130 Years Ago

Snow at the residence of Deacon Z.K. Graves in New Hampshire, USA on the 13th of March, during the Great Blizzard of 1888. The blizzard was one of the most severe weather events in the history of America.


Blizzard_of_March_1888_-_Banner_snow_drift_at_residence_of_Deacon_Z_K__Graves_(4382430724)Blizzard of March 1888 - Banner snow drift at residence of Deacon Z.K. Graves New Hampshire USA


On this day: the Schoolhouse Blizzard

The Schoolhouse Blizzard, also known as the Children’s Blizzard, was a deadly storm that occurred in the United States on the 12th of January, 1888.


Following relatively warm temperatures, a blizzard struck the US plains, trapping many people who were caught unawares. 235 deaths were recorded, including children who had become trapped in schoolhouses.

The Schoolhouse Blizzard, also known as the Schoolchildren's Blizzard, School Children's Blizzard,[1] or Children's Blizzard,[2] hit the U.S. plains states on January 12, 1888.

Stories of heroic teachers leading their students through the snow to safety became widely told. Some groups were successful, while others froze to death.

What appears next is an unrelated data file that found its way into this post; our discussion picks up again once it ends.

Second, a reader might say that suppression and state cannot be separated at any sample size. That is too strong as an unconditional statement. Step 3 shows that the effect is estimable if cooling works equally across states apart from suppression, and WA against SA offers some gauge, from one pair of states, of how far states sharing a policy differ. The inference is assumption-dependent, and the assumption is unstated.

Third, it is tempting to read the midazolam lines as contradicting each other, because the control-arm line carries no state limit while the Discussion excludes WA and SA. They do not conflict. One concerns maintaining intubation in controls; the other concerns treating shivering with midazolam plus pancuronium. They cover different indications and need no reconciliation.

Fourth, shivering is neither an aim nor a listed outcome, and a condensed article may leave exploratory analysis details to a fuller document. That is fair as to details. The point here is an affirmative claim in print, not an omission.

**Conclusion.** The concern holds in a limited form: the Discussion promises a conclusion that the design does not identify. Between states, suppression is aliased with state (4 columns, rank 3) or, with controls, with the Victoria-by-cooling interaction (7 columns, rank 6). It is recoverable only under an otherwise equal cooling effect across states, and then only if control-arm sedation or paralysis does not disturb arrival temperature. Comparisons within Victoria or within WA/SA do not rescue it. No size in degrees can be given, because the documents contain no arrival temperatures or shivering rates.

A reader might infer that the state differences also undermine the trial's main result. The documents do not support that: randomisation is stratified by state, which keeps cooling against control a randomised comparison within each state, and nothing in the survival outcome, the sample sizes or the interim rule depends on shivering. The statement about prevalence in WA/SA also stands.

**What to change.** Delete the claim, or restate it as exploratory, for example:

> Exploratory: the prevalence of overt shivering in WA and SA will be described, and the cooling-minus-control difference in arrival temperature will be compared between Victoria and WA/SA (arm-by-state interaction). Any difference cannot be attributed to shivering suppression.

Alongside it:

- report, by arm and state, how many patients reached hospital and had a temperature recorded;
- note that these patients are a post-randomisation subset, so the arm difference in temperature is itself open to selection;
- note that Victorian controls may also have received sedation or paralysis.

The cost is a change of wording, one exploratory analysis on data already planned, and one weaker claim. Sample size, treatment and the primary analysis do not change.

On this day: Waterloo Station opened in 1848

Plan of Waterloo Station as it was in 1888.

Waterloo Station in 1888

On the 11th of July, 1848 London’s Waterloo Station opened. Known at the time as Waterloo Bridge Station, it didn’t adopt its current name until 1866.

The station was renovated and expanded in in 1854, 1860, 1869, 1875, 1878 and 1885, and was then rebuilt to incorporate the London Underground from the end of the century into the early 1900s.

Duntroon 1870 and 1888

Duntroon house, owned by the Campbell family, stands in what is now Canberra, Australia’s capital city. The first picture is of the house in 1870 and the second picture is of the homestead as it was in 1888.

These days the Royal Military College uses the grounds in this area.

The city of Canberra was not established until many decades after these pictures were taken.